Demon or dunce?

I’ve been hesitating to write my first post of 2017, hoping against the odds that conditions in the world will improve and recent decisions will somehow be reversed. Those of us deeply concerned and disturbed by the actions of our ‘free’ country’s leaders are being forced to accept the dark reality that is the post-Brexit post-Trump post-truth era. Despairing sigh. Stab at eyes with fork. Months ago I wrote about DT’s dangerous authenticity, still believing that the worst wouldn’t happen. And then it did. Every day since his election has been a mouth-clamping, eye-popping cringe fest that would be entertaining if it didn’tdark_crystal_logo_2 personally and politically implicate most of us on a daily basis.

By ‘most of us’ I am being optimistic, and perhaps a bit naive. It’s heartbreaking and infuriating to imagine the throngs of people who are smugly responding to travel bans and wall building with a sense of ‘finally, someone has the guts to do it’, or, ‘now we’ll be free of terrorism’, or similar nonsense. But those people exist, in large numbers. They appear to be ‘winning’, in a cocaine-addled Charlie Sheen sort of way. And DT is leading the charge, a rotten stinking beacon of hate, fear and greed. From a fairy tale perspective, this situation is both inevitable and retractable – good will eventually triumph over evil and the balance will be redressed, like when the lost shard was replaced in The Dark Crystal or the ring flung back into the fires of Mordor. The darkness will lift from the land and a time of peace and harmony will begin.

Thinking in terms of goodies and baddies only serves to further polarise the debate, but this really feels like Manichean moment. When basic human rights are threatened on a daily basis and we are accosted with leering boastful bigots at every turn, how can we not feel as if some fresh hell has descended upon our world? And while indignation may empower us to protest and stand up for ourselves and the rights of others, there is a palpable fear that we may not be strong enough to topple this tyrant and his league of minions and supporters, and that we are seriously at risk of slipping backwards into the abyss of patriarchal capitalist hegemony. It’s hard not to imagine our plight in dramatic literary terms: we cling to the edge of a cliff, a horrible creature borne of a cesspool of Western excess waiting to devour us below, licking its livery chops.

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As children we learn that behind every evil nemesis is a scared, insecure loser who compensates by bullying. Perhaps no real-life antagonist in history has embodied this behaviour as transparently as The Donald. We watch, horrified, as his ravenous ego bloats and his tiny eyes dart around, searching for his next victim. Enabled by the disempowered, who feel the only way to gain power is to hand their clubs over to the meanest kid, he’s on a rampage to undo the humanitarian progress of the past half-century. On the other (tiny) hand, he represents a generation and class of men who have been too busy sustaining their excesses to notice or care about equal rights movements or the plight of minority groups. These hard fought battles are literally not on their agenda, while leftwing resistance is suppressed by proud displays of ignorance and flagrant demagoguery. Fake news! Sad!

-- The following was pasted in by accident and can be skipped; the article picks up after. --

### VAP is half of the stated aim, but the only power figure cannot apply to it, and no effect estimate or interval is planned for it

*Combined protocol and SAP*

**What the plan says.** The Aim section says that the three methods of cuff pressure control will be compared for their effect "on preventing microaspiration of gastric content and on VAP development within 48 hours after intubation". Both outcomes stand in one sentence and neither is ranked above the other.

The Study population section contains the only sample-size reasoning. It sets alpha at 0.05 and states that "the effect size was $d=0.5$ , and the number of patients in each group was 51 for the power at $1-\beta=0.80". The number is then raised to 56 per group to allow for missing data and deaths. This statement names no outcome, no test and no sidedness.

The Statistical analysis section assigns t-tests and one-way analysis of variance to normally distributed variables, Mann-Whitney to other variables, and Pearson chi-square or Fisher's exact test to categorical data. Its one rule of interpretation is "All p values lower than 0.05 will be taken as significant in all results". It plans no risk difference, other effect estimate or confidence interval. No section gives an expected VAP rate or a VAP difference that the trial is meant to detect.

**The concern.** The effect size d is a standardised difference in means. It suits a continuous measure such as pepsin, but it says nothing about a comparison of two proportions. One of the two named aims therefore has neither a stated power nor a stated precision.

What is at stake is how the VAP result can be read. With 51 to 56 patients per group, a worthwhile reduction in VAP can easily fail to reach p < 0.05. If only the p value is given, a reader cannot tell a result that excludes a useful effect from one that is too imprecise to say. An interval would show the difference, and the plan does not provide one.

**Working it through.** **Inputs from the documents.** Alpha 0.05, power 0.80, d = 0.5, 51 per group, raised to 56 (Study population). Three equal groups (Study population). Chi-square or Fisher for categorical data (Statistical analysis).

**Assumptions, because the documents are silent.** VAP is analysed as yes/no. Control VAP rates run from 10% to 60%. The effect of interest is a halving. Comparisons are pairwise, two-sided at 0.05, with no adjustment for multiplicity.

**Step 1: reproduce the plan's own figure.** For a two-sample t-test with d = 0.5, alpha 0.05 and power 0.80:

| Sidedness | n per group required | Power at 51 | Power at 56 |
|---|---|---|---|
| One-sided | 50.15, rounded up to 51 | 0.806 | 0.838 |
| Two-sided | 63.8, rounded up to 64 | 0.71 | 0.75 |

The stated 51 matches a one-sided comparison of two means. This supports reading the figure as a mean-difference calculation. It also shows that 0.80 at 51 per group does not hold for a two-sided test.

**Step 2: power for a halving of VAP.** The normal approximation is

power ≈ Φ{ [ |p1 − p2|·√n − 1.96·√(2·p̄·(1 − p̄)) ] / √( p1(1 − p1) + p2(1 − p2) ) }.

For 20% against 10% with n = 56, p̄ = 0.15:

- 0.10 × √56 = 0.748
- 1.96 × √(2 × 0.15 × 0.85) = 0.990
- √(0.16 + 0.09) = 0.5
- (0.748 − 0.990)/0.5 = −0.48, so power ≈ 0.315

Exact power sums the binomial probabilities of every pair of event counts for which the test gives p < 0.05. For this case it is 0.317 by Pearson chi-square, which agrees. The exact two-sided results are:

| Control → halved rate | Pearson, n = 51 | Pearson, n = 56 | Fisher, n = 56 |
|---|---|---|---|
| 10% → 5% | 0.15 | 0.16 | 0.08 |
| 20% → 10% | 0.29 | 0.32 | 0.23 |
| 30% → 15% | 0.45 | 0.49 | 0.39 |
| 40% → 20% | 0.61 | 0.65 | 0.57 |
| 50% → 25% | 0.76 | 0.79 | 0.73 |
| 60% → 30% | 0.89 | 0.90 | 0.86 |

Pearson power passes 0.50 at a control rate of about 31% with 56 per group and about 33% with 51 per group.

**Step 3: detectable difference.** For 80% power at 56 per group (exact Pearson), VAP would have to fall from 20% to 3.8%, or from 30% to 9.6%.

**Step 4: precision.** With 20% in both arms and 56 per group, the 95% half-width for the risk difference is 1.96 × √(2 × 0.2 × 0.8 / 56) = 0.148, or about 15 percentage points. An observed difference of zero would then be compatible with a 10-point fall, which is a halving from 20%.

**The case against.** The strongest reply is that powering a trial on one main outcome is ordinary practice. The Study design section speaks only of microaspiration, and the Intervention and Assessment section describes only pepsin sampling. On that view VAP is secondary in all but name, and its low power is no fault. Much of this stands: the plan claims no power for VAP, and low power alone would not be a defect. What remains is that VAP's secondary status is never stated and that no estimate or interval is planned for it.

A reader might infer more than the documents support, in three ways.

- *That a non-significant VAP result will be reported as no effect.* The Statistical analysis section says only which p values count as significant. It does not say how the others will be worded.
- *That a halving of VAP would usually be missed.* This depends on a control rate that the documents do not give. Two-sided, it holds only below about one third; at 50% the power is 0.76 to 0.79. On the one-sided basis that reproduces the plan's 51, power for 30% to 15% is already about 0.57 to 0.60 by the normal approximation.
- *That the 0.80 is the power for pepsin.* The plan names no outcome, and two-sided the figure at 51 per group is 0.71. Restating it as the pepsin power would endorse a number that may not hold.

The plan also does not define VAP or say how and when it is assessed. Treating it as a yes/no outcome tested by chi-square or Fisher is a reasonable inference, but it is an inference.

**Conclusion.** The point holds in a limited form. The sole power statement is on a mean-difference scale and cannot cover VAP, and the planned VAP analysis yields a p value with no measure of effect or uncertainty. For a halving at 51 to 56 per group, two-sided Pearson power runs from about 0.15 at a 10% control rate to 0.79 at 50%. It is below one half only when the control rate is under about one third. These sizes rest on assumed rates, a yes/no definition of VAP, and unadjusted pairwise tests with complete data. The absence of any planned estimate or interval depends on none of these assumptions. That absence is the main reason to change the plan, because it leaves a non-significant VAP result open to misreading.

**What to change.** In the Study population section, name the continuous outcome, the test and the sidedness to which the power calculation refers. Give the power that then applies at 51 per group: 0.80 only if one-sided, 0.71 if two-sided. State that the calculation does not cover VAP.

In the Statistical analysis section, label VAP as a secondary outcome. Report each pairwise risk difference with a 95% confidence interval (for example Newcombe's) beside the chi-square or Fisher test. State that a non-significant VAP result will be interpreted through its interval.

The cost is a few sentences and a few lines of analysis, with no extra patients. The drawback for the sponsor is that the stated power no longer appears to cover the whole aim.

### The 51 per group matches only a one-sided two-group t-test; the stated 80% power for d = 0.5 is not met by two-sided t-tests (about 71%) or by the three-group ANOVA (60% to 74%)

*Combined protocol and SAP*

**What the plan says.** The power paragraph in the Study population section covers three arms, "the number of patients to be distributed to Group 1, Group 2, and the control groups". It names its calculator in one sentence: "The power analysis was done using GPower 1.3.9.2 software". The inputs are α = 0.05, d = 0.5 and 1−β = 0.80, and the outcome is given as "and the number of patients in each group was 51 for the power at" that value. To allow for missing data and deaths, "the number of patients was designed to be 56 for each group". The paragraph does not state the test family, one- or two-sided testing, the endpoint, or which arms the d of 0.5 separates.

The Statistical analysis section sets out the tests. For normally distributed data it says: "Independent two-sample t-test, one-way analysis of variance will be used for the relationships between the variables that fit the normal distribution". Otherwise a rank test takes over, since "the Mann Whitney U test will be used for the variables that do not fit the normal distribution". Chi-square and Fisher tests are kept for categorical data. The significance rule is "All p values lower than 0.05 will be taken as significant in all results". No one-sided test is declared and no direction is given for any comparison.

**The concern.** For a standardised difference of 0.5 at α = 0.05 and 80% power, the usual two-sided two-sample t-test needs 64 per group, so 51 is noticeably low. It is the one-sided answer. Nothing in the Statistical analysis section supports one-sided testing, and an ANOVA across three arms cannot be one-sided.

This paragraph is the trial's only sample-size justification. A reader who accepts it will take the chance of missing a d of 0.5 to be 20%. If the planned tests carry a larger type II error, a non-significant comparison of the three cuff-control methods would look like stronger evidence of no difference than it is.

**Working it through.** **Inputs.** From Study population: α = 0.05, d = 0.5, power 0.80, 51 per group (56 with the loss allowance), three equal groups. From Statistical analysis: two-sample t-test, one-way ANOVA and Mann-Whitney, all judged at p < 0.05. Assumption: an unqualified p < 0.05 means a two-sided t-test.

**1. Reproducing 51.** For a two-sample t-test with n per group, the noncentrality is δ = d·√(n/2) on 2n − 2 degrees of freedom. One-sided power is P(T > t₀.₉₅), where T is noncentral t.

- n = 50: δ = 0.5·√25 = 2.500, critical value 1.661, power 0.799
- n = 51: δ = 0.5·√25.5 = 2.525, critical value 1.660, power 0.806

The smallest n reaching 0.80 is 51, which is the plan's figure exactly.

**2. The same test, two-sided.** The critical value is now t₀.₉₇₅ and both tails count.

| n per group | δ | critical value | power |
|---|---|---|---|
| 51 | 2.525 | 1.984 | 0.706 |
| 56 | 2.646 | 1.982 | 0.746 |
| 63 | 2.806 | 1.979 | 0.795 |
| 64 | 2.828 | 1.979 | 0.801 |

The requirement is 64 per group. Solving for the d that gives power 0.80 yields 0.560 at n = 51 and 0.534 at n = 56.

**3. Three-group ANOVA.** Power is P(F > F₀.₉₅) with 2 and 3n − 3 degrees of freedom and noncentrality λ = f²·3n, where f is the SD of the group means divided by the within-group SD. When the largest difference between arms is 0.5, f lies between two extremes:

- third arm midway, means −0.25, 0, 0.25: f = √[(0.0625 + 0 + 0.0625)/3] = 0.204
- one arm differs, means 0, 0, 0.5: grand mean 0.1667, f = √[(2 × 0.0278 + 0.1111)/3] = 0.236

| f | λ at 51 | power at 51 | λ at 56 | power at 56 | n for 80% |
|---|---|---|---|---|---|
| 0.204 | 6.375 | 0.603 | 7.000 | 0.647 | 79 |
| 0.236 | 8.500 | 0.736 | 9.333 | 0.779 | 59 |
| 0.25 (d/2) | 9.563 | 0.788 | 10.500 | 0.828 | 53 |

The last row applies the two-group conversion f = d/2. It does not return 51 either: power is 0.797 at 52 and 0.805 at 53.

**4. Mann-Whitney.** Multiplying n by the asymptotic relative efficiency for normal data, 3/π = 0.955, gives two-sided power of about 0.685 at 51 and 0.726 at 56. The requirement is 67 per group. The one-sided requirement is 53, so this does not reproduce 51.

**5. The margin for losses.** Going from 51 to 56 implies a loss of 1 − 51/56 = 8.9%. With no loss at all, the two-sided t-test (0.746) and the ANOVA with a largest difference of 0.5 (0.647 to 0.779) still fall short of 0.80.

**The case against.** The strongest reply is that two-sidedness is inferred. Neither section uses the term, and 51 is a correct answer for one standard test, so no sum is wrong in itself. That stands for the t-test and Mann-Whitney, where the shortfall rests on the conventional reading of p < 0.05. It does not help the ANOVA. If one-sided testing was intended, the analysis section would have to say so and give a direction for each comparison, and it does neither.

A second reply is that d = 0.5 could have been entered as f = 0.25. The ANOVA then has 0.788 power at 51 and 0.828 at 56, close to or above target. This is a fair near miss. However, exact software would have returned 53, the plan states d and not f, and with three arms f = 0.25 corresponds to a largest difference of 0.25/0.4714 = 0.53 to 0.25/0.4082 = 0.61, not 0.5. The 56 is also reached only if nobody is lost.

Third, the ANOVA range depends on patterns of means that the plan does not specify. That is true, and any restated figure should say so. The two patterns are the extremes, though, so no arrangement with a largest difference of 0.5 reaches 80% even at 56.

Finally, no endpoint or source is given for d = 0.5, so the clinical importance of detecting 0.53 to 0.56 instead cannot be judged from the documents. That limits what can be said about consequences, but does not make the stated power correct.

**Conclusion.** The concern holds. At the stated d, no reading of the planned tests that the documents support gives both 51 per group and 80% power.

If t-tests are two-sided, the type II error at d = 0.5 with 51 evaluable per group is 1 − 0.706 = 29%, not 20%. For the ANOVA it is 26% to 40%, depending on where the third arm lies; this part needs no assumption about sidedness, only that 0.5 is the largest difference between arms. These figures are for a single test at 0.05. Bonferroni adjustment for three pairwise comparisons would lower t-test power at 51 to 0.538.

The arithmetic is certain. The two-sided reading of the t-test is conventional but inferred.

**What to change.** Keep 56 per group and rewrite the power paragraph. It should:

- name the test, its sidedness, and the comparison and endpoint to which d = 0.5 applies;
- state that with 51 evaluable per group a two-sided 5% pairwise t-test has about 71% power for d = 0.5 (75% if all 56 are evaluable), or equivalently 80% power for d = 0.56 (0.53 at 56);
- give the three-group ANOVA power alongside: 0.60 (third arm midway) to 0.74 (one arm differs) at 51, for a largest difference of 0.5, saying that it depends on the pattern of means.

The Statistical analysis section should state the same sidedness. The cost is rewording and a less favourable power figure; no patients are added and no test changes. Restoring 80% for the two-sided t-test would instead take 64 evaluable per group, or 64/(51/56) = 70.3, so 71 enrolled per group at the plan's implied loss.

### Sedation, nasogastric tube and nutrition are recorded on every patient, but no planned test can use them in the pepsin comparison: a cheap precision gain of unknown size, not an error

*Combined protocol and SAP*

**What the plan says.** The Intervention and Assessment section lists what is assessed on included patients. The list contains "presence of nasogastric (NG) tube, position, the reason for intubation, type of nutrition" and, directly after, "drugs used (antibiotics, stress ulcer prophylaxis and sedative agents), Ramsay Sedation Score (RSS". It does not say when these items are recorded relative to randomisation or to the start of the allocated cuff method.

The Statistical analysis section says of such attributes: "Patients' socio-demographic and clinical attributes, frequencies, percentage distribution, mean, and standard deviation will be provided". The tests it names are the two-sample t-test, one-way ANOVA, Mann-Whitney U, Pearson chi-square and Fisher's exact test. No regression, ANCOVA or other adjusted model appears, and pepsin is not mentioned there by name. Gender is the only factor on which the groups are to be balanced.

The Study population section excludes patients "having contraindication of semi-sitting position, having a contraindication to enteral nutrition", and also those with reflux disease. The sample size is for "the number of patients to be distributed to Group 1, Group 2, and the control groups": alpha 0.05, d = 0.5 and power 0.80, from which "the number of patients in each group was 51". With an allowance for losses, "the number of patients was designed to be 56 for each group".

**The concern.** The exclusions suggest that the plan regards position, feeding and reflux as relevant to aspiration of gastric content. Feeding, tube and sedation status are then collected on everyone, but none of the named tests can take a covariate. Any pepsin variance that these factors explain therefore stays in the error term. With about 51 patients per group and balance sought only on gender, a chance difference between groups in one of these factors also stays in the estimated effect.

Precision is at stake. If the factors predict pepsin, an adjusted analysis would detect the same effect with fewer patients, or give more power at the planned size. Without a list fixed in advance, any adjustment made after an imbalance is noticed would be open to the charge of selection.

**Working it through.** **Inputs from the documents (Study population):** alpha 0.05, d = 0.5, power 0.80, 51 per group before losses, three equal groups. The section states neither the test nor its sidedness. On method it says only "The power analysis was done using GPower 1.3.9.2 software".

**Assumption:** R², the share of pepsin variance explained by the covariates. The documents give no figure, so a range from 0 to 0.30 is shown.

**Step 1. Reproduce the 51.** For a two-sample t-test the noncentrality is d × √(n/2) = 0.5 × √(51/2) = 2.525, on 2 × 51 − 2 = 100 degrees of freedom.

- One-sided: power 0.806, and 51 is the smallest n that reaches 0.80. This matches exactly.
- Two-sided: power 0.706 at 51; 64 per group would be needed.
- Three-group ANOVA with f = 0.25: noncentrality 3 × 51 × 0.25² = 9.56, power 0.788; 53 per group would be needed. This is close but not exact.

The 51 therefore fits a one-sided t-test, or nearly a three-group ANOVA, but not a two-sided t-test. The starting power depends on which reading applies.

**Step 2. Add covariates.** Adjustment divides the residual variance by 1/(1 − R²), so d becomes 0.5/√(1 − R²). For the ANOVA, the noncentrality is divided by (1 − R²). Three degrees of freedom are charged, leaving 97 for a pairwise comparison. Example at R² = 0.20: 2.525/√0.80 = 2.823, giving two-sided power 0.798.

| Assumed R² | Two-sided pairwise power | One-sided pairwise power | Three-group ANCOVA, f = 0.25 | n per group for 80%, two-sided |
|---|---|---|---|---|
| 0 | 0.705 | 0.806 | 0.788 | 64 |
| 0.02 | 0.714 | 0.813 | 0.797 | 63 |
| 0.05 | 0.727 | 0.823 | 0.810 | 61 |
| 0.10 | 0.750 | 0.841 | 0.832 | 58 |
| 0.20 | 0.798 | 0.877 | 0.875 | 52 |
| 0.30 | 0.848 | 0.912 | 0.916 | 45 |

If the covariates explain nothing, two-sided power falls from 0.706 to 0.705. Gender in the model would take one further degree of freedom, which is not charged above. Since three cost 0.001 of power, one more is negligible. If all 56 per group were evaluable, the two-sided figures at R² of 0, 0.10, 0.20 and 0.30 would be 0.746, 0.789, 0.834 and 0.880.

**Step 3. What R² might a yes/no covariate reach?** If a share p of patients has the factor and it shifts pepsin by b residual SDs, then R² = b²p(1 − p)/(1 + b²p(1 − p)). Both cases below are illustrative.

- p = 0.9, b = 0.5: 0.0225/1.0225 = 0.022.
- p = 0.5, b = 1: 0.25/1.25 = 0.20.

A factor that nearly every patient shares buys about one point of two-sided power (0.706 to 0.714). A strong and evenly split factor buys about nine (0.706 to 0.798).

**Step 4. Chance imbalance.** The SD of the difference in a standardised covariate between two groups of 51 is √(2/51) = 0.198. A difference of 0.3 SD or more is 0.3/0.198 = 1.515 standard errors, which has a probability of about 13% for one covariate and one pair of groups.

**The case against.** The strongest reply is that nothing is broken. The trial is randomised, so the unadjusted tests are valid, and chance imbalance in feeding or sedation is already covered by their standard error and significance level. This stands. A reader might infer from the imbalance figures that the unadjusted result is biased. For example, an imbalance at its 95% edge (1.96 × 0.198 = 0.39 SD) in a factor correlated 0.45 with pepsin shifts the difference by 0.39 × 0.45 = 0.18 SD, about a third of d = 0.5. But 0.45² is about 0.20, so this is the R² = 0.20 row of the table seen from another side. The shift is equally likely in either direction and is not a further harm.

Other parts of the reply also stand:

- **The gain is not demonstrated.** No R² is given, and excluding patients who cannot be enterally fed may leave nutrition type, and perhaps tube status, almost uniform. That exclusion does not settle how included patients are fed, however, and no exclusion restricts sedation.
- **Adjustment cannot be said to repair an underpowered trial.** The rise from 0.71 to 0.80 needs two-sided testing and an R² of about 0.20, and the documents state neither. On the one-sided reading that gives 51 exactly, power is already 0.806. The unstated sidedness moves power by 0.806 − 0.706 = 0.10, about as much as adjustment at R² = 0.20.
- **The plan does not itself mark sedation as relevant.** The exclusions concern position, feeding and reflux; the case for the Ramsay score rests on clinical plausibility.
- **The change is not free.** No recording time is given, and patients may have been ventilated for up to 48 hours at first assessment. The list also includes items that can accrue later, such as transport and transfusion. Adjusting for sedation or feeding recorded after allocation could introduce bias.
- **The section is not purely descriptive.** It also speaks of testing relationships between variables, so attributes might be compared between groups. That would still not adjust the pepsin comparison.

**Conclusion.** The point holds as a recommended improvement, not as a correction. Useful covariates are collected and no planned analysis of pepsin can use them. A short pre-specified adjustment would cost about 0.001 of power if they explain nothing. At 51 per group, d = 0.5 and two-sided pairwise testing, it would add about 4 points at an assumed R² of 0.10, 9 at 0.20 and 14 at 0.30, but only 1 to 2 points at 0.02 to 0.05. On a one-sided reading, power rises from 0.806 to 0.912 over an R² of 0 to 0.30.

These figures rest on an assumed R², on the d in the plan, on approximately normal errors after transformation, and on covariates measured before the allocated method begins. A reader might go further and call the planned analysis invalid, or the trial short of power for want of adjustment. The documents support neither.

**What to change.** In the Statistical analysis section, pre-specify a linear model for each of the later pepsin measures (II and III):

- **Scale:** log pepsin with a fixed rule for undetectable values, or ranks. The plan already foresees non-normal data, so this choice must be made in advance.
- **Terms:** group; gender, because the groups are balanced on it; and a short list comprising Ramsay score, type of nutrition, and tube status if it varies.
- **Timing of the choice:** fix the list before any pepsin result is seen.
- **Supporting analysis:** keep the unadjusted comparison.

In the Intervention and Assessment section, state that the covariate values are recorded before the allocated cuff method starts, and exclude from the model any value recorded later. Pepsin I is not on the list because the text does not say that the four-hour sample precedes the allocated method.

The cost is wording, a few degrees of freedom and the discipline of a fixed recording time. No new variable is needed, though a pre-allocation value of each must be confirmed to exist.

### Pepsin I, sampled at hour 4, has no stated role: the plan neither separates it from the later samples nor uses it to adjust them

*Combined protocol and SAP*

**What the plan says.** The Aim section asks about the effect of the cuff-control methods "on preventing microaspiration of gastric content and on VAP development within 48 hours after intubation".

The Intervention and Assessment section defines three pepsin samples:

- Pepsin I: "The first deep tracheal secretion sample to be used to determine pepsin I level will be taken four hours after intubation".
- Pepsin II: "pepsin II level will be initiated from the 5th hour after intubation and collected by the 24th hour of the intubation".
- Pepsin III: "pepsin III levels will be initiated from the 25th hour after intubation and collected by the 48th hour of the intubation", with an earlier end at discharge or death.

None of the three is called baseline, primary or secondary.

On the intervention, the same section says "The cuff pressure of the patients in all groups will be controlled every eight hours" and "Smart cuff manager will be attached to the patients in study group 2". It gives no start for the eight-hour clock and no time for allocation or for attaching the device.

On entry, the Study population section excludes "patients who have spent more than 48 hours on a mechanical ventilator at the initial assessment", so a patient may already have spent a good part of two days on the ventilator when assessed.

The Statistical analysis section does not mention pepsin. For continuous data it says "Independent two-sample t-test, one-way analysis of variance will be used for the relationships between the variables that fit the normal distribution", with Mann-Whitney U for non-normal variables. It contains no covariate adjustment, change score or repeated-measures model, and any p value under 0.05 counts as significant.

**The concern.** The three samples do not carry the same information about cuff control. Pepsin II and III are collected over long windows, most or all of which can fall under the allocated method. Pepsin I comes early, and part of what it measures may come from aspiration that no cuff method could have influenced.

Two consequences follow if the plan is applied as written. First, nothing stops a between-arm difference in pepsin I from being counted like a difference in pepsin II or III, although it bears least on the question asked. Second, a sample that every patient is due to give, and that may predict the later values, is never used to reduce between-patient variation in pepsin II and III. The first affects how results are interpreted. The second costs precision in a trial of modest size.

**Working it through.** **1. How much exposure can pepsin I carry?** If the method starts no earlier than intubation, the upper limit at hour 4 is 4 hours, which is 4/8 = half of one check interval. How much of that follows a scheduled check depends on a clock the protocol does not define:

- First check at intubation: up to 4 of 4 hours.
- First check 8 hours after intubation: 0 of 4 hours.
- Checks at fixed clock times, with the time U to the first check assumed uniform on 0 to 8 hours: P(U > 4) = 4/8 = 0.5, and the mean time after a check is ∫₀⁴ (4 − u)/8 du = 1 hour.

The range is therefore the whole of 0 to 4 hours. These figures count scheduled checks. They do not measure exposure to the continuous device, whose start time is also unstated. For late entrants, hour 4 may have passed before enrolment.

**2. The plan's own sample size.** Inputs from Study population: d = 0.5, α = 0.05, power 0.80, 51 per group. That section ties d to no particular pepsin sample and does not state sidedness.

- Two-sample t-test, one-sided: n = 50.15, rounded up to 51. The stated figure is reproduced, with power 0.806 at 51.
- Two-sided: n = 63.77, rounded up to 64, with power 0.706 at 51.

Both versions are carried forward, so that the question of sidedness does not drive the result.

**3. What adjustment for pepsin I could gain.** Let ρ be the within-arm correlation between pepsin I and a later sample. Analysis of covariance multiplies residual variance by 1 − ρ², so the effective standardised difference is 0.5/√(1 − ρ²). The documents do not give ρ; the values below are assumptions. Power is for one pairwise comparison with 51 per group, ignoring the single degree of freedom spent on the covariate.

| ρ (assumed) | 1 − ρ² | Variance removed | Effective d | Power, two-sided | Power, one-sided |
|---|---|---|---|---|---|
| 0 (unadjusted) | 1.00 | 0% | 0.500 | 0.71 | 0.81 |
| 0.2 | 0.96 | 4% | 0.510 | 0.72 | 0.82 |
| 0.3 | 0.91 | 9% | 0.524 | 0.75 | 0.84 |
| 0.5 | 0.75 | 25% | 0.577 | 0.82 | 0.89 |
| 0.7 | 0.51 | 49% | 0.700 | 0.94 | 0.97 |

Sorry, back to my point (I’ll get there!). Even more compelling are stories that complicate the perceived boundary between good and evil, either by revealing the human frailty of the villain (the decrepit old man behind the curtain in Wizard of Oz), or showing her/him to once have been good but at some point turned bad (Anakin Skywalker/ Darth Vader). In these cases, we’re asked to consider the appeal of their less virtuous choices: power, personal gain, wealth, status, etc., and empathise with them by acknowledging the powerful draw these awards can have on us all. I mean, we all want to have our views heard, our needs acknowledged and to live a comfortable life with minimal suffering, don’t we? It’s only a slippery slope or a wrong turn that stands between our good selves and the megalomaniac sociopath that hides within us all.

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And, after all, we’re at least partly to blame for Trump’s rise to power. It’s the side of us that can’t resist a good story, that can’t stand the bland centre-ground of politics and the nebulous, wooly equivocating of parties, that has allowed him to take the throne. Trump is deliciously divisive, if nothing else. Complex, however, he is not. The glimmer of hope in all this is the fact that he’s proving to be a rather boring, one-dimensional baddie, unworthy of the great, complex dramas currently unfolding in our world. We’ll eventually tire of his tantrums and even his loyal supporters will see through the facade of double-truth-talking and impulsive decision making. The only ones standing in his defence will be those hoping to burn the place down, with him in it. Let’s hope it doesn’t come to that and we can send him away peacefully, to rot away on a gilded island, with minimal collateral damage.

In a recent tweet, Trump wrote “evil” in scare quotes, confusing emphasis with irony. The fact that irony is completely lost on this guy is amusing but also embarrassing. He’s not worthy of proper villain status – he’s an ass in wolf’s clothing, the occasional toothy bray betraying the disguise. He lacks the intelligence, sex appeal and sophistication of an enduring (or endearing) bad guy or girl. He’s not been tortured or maimed or otherwise turned to the dark side. He spells ‘honoured’ ‘honered’, for crissakes. Enough with the binaries: we need to laugh this guy out of the White House.

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